Bhumi pujan kit

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Items list mention below Read more

Categories: All Pujas Kit
SKU: #CO1002

1. Roli


3. Kapur

4. long

5. Elaichi 6. Supari

7. Gola

8. Jau

9. Indra jau 10. kala til

11.Chandan chura

12. Dhoop 13. Sindoor hanuman

14. Attar

15. Batase 16. panch meva

17. Haldi pesi

18. Shahed 19. Bura

20. Chawal

21.Sarson pili

22. Haldi 23. Matchbox

24. Sarv aushadhi

25. Nariyal 26.Aam lakdi

27. Samagri

28. Gangajal 29. Panchranga

30. Navgrah lakdi

31.kesar 32. Rui

33. Janeu

34. Lal kapda

35. Rumal 36. Dona

37. kaudi

38. Steel Diya 39. Tamba lota

40. Hanuman Chalisa 41. Panch dhatu

42. Panch ratan 43. Ganga mitti

44. Naag nagin

45. Kacha sut 46. Neev bhumi Puja pratima.

"Bhumi Pujan" refers to a traditional Hindu ritual performed before the construction or inauguration of any building or structure. It is done to seek the blessings of the earth (Bhumi Devi) and ensure the success and prosperity of the project. While specific rituals and items may vary based on regional customs and personal preferences, here is a general list of items commonly used in a Bhumi Pujan ceremony:

  • Coconut: Represents purity and is often used as an offering.

  • Flowers: Fresh flowers are used for decoration and as offerings.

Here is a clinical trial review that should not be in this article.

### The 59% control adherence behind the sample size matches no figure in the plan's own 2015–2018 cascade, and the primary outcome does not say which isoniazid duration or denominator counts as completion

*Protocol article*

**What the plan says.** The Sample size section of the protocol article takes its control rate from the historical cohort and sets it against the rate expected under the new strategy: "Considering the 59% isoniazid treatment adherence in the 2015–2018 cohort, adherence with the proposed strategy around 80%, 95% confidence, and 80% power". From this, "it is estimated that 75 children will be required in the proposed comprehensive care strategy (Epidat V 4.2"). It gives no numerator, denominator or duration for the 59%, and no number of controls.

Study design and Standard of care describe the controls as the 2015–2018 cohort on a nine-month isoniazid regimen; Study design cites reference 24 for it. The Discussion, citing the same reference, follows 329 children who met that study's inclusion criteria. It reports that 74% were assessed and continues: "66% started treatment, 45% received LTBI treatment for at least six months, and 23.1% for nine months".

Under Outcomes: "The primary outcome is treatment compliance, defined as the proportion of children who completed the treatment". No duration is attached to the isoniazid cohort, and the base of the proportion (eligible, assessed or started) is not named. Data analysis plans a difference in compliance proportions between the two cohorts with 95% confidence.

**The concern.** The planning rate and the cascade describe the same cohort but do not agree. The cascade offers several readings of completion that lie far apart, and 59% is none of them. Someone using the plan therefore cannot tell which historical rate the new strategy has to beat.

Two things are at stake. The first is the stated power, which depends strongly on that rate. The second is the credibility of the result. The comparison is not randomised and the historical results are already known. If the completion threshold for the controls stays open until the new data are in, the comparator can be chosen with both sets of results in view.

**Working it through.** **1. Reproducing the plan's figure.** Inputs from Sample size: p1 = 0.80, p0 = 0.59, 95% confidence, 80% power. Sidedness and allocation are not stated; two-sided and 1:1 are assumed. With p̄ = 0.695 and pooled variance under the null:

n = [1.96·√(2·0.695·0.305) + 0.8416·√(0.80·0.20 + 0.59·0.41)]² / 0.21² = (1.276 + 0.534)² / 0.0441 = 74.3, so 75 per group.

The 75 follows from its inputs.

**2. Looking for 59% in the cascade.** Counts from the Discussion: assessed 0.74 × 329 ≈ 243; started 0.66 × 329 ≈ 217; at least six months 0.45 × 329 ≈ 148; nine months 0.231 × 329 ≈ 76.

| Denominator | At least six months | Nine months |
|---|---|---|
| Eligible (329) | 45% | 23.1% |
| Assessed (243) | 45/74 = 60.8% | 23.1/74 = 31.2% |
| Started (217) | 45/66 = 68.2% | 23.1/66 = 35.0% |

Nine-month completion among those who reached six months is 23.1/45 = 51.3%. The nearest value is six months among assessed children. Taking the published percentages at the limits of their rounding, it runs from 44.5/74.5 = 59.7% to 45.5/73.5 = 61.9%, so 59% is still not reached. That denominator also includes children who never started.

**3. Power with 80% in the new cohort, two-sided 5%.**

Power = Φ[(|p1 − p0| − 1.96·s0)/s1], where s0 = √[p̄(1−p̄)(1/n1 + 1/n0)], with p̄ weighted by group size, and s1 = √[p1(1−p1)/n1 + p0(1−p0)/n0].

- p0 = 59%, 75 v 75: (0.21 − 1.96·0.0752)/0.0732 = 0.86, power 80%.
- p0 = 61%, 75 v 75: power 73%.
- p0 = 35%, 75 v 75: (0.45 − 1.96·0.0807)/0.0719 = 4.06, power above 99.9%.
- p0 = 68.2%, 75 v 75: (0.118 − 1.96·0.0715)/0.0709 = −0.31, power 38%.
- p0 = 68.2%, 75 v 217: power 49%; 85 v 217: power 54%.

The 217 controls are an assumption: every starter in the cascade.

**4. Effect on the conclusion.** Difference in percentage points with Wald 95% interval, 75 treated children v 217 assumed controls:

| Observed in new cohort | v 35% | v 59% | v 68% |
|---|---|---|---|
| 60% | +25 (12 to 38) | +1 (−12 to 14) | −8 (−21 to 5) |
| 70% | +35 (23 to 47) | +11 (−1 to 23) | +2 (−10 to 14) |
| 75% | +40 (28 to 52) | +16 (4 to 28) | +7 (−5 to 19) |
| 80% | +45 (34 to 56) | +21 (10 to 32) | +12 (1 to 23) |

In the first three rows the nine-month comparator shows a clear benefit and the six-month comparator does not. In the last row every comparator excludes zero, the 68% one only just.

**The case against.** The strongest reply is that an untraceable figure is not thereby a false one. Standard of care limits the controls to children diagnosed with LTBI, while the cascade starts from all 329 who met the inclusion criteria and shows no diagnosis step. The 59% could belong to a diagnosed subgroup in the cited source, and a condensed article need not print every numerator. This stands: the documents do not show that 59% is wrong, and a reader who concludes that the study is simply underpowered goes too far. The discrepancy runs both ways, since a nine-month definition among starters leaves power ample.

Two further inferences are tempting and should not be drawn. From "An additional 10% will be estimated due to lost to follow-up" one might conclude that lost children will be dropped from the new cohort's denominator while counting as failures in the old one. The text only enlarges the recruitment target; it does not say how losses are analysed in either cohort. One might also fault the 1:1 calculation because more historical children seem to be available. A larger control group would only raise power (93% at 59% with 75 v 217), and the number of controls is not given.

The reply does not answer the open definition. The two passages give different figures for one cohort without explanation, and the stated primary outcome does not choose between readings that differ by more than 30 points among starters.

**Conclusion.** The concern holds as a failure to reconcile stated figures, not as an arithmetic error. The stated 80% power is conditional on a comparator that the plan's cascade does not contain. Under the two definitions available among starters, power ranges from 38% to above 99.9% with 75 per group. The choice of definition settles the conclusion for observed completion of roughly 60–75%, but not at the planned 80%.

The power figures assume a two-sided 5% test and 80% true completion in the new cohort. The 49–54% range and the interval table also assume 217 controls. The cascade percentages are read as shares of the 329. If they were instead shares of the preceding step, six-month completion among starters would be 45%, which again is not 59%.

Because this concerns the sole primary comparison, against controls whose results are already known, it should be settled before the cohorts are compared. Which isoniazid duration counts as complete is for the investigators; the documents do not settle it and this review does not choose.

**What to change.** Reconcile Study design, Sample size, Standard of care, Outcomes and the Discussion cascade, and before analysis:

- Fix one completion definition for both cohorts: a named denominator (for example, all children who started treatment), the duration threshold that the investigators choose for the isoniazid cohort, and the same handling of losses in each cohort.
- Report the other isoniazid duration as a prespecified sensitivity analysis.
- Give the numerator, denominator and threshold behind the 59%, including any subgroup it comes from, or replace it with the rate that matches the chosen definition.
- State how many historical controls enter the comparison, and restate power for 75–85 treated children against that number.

• Turmeric powder (Haldi) and Kumkum: Used for applying tilak (auspicious mark) and adorning the deity.

  • Akshat (uncooked rice grains): Symbolizes prosperity.

  • Sandalwood paste or powder: Used for applying tilak and considered auspicious.

  • Incense sticks (Agarbatti): Used for spiritual ambiance and to purify the surroundings.

  • Camphor (Kapoor): Lit to symbolize the dispelling of darkness and ignorance.

  • Ghee (clarified butter) and Oil Lamp (Diya): Used for lighting lamps during the ceremony.

  • Betel leaves and nuts (Paan Supari): Offered as a symbol of hospitality and auspiciousness.

  • Fruits: Various fruits can be offered as a part of the ceremony.

  • Roli (red powder): Used for making auspicious markings.

  • Mango leaves or Ashoka leaves: Often used for decoration and considered sacred.

  • Panchamrit (a mixture of milk, curd, honey, ghee, and sugar): Offered as a sacred liquid.

  • Coins and currency notes: Symbolize wealth and prosperity.

  • Idols or images of deities: Representing the divine presence and seeking their blessings.

  • Holy water (Gangajal or water from sacred rivers): Used for purification purposes.

  • Kalash (metal pot filled with water): Symbolizes the deity or divine presence.

  • Holy thread (Mouli or Kalava): Tied around the wrist for protection and blessings.

  • Prasad (offerings of sweets or fruits): Distributed after the ceremony.

Yantra or photo of Vastu Purush: Symbolizing the presiding deity of the land.

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